- By Dana Sparks
7 Steps for Managing Grief and Loss
LE SUEUR, Minn. — Grief is summarized as sadness felt after suffering loss. Although that’s a fine cursory definition, it doesn’t really give grief true meaning. Grief is a deep and sometimes complex response to loss. Behavioral health provider and social worker at Mayo Clinic Health System Jessie Wolf says, “Even though it’s often associated with death, grief can be the result of any sort of loss or major life change. Losing your job, getting divorced, even moving — these all can elicit feelings of grief.”
Initial grief frequently comes as acute emotional pain. While it may seem insurmountable when it first grasps hold of your life, there are ways to cope with grief. Supplying yourself with knowledge and grieving tactics is the best way to combat your loss. Wolf provides some tips to help you during the grieving process.
Give yourself permission to feel.
Grieving is a normal part of dealing with loss. But you can’t grieve if you don’t allow yourself the opportunity. Be sure to recognize the need to grieve and let it run its natural course. Your emotional health will be better served if you face your grief.
Write a letter to the deceased loved one.
If you’ve recently lost a loved one, try expressing your feelings through a letter. Writing a message about your emotions can be cathartic and aid with coping.
Journal about positive memories.
This is similar to writing a letter and can apply to any sort of loss. Even if you’ve lost your house, a journal about positive memories and experiences will help you focus on the good times. In terms of a loved one’s death or divorce, journal about why you loved them and the joy you shared together.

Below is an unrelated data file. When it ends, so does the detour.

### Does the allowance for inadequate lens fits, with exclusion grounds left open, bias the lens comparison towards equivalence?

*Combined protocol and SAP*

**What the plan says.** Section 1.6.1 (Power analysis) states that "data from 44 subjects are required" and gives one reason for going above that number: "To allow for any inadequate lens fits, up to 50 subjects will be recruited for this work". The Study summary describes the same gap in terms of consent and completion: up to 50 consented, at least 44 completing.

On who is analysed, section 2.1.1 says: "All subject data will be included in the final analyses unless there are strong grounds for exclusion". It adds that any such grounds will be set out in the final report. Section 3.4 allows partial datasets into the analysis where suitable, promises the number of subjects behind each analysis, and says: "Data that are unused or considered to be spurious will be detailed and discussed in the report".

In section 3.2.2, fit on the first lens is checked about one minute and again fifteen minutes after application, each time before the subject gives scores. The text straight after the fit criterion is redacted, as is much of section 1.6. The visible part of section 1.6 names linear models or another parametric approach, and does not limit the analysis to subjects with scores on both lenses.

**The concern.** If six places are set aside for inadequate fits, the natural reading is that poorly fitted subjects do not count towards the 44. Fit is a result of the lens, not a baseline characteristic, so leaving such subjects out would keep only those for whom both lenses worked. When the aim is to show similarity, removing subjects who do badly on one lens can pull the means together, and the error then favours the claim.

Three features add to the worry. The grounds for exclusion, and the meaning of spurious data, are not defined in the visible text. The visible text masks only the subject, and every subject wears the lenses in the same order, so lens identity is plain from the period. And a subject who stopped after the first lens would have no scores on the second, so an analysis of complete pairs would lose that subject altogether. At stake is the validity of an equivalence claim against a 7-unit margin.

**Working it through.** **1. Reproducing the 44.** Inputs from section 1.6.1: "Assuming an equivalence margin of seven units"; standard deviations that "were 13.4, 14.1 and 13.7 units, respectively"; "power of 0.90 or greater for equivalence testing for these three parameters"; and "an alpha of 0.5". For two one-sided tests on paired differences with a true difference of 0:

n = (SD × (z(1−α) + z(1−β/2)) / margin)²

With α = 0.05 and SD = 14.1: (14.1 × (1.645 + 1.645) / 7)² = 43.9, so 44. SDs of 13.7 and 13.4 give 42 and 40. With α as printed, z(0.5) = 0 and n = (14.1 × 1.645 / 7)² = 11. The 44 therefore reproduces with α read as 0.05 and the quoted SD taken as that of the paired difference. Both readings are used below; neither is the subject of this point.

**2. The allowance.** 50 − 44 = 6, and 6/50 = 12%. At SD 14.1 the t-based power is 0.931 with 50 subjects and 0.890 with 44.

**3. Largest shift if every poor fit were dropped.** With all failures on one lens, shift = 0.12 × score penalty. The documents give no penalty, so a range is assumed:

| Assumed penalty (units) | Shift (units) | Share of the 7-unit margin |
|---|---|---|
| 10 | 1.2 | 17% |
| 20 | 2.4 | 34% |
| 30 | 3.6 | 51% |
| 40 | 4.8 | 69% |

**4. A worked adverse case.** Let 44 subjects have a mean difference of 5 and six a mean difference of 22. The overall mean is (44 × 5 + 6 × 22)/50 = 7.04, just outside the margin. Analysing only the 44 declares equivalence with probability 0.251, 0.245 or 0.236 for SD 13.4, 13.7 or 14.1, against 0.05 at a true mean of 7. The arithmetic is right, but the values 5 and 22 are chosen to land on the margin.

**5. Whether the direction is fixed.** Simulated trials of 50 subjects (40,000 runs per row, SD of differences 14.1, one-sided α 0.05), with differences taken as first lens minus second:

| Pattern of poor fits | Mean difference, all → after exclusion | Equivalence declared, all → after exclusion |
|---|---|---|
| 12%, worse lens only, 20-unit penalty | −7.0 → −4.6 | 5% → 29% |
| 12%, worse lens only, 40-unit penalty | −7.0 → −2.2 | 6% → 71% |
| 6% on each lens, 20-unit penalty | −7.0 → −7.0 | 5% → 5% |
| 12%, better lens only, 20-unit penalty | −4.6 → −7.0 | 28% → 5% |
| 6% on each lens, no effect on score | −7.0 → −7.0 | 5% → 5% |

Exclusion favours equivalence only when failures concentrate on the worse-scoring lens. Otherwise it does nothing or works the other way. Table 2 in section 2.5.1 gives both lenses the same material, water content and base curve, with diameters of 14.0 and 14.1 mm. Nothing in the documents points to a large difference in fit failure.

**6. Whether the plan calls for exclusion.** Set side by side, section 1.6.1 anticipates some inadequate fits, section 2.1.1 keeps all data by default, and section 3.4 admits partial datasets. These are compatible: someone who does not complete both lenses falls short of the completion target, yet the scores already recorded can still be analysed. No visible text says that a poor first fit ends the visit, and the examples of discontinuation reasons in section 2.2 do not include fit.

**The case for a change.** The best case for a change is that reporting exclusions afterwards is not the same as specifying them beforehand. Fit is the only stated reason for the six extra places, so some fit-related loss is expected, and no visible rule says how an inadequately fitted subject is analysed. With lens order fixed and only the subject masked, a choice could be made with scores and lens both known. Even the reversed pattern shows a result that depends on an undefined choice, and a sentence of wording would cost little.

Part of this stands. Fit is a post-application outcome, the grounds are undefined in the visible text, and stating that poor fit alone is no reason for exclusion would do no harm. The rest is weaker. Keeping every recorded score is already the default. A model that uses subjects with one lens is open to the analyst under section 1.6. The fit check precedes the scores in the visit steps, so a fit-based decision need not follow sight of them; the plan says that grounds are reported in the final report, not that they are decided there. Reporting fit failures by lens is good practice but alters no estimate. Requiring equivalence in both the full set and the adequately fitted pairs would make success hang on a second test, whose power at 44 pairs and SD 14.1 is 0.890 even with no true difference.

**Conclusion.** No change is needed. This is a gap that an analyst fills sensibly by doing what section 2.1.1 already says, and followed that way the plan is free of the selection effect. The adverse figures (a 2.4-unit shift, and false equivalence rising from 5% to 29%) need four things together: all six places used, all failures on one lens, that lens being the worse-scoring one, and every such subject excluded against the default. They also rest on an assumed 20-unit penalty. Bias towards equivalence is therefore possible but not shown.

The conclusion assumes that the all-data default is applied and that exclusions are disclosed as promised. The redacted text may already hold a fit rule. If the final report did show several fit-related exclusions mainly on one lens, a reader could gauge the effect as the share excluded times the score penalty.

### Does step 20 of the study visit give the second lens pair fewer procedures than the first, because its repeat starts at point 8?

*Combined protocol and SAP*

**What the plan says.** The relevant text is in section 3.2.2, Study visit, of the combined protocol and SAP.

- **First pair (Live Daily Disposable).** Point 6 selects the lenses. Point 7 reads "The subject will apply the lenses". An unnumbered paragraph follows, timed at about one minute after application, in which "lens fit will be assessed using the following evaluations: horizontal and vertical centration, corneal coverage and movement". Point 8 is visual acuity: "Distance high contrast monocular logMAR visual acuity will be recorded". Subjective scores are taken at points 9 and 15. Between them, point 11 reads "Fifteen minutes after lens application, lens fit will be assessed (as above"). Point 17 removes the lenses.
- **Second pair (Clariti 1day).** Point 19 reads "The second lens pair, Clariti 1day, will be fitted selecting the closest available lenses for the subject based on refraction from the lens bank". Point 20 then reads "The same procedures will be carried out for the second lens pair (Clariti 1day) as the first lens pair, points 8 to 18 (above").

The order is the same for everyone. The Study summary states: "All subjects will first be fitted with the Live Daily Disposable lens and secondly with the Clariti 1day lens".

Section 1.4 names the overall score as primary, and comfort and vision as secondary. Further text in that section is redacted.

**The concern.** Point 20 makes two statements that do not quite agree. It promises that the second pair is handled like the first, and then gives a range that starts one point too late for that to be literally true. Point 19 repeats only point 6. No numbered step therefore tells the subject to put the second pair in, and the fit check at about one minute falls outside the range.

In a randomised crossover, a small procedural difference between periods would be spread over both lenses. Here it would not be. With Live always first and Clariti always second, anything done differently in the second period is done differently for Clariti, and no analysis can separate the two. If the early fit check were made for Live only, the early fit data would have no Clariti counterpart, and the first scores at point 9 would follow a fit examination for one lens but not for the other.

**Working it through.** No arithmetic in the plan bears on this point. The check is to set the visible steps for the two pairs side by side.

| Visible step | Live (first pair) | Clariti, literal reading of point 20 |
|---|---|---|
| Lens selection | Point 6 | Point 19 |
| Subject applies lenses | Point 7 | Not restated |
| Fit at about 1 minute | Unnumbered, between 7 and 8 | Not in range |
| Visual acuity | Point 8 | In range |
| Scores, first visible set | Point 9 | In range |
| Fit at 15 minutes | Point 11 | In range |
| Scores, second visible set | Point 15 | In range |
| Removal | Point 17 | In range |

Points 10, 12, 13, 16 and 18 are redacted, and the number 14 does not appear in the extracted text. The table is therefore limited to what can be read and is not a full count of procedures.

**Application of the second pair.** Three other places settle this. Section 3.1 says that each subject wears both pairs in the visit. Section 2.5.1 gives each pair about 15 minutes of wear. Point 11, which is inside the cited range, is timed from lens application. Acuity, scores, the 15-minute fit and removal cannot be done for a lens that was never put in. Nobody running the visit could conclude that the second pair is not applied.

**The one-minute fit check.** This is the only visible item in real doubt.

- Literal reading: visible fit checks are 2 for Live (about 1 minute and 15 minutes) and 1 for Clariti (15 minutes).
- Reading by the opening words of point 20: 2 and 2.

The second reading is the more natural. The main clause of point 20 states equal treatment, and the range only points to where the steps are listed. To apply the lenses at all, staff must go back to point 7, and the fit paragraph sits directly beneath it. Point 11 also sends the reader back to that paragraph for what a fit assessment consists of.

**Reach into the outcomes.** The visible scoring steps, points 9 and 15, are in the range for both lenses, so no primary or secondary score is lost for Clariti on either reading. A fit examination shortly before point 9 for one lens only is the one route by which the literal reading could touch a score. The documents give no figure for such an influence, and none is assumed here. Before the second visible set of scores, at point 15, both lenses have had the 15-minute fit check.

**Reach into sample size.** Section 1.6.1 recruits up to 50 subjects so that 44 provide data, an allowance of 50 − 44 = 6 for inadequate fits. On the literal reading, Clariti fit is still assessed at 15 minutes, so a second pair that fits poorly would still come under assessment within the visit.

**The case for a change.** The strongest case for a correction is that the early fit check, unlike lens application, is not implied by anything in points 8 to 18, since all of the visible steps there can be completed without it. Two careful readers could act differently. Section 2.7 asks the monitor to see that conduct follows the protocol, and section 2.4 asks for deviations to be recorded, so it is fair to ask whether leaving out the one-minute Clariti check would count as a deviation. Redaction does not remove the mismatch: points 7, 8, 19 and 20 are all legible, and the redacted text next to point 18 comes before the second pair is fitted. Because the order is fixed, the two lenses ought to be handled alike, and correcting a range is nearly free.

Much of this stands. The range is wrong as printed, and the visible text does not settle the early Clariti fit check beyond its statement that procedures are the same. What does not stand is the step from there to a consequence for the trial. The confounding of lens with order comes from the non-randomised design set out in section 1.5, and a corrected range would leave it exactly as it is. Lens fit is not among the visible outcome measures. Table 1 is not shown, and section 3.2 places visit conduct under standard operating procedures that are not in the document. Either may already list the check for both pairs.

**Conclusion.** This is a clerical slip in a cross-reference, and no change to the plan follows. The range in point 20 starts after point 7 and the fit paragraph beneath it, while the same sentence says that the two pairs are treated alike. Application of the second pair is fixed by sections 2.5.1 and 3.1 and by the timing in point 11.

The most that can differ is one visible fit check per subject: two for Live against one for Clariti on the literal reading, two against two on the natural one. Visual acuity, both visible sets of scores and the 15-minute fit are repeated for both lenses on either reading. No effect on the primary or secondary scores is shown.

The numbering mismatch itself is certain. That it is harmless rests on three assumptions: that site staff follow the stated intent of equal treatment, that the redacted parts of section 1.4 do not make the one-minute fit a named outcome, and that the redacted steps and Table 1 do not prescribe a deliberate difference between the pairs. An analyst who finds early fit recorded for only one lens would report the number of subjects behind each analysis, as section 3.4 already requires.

Talk to someone.
Even though talking to someone about your feelings seems simple, it can be extremely challenging. People may feel safer shutting everyone else out during their time of grief. Resist that urge and find a confidant to share with.
Understand grief affects everybody.
Grief is not age-specific or limited to certain populations. Children, teens and adults all grieve. Recognize this fact and expect signs of grief from all involved parties, no matter the age. And remember, everyone has their own unique form of grieving. There is no textbook way to grieve.
Lend a supportive ear to others.
Maybe someone else’s grief doesn’t affect you in the same way or much at all. It’s still important to support your loved ones during their grieving process. Be there to listen and comfort them.
With kids, listening and being supportive is critical. Be sure to let them work through the process, and answer their questions directly as they arise. Neglecting to answer questions or answering questions in a roundabout way may lead a child to make up stories and even blame themselves for the death or loss.
Prepare for recurring grief.
Holidays, birthdays and other events can spark grief — even years after a loss. Recognize these triggers and prepare to handle the grief as needed.
“Loss and subsequent grieving are challenging. But with proper coping techniques and an understanding of the grieving process, you will be better prepared to handle grief and loss,” adds Wolf.